This story used data and statistical methods to uncover one of the biggest electoral frauds in recent history. With the Democratic Republic of the Congo’s constitutional court due to rule on the validity of the result ten days later, the FT team worked against the clock to analyse and authenticate the voting machine level data they had received. They were able to provide the evidence required to show there had been a conspiracy between the outgoing autocrat Joseph Kabila and incoming president Felix Tshisekedi to block the rightful winner, Martin Fayulu, from power. The judging panel found this to be a powerful example of using statistics to challenge a decision and were impressed by the checks made and explanation given for the legitimacy of the leaked data used.  

Regional journalism 

Winner: ‘Lanscare’, Gill Dummigan – BBC North West Tonight 
This piece investigated the rising number of mental health patients left stranded in Lancashire’s A&Es. While ‘trolley waits’ (where patients are in A&E for more than 12 hours) are usually associated with the elderly, Gill found, through her own research, that those with mental illnesses were disproportionally affected. Using a freedom of information (FOI) request, Gill obtained Lancashire hospitals’ breakdown of waiting times for the last three years and found there had been a significant increase in wait times for those with a mental illness - with one patient stranded in A&E for five and a half days. The judging panel were extremely impressed with the use of an FOI to gather statistics that are not in the public domain and the way that Gill put these in context, with interviews from those affected.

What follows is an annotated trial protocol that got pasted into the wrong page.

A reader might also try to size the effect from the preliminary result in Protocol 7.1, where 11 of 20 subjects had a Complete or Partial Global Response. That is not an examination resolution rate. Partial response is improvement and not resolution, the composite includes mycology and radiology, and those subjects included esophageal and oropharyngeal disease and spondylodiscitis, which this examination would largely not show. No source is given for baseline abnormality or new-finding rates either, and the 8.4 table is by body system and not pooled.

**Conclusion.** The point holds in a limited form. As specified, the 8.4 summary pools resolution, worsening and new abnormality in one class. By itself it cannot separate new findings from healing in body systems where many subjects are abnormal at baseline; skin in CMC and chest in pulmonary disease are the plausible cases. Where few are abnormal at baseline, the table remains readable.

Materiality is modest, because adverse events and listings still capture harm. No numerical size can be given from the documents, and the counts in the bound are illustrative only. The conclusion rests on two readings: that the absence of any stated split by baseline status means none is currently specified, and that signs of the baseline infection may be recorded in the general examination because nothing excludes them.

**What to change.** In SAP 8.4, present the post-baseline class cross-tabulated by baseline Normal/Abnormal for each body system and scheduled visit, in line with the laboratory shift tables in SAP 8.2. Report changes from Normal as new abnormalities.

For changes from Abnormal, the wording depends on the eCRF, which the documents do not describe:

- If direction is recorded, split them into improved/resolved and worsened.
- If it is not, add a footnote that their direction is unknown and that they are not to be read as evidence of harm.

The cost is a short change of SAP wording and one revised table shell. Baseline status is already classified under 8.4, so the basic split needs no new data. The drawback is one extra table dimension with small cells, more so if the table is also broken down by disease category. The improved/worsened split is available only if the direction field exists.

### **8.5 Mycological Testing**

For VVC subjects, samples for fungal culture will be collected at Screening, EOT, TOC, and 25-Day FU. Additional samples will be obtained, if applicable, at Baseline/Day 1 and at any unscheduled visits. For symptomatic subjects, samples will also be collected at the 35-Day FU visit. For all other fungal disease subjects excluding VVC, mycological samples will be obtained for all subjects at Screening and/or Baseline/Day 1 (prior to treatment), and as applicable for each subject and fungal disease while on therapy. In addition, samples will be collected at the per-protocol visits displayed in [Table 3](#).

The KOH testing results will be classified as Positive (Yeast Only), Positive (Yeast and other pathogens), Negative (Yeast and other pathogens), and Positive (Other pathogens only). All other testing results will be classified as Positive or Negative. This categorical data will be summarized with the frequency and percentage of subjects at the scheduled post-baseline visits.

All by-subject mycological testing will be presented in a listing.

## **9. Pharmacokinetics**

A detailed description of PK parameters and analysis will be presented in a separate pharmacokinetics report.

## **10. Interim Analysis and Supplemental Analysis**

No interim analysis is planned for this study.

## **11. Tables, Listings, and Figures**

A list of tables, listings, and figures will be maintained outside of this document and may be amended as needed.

Highly commended:   Here's why special needs children are battling to get into mainstream schools, Aimee Stanton – Sheffield Star (JPIMedia)  
While laws have been introduced to stipulate that children with special educational needs (SEN) should go to mainstream schools where possible to ensure integration, this investigation found there had been a decline in SEN pupils in mainstream schools in England. The judging panel were impressed with Aimee’s extensive use of data from the Department of Education, the Scottish Government and the Welsh Government and how it was put into context.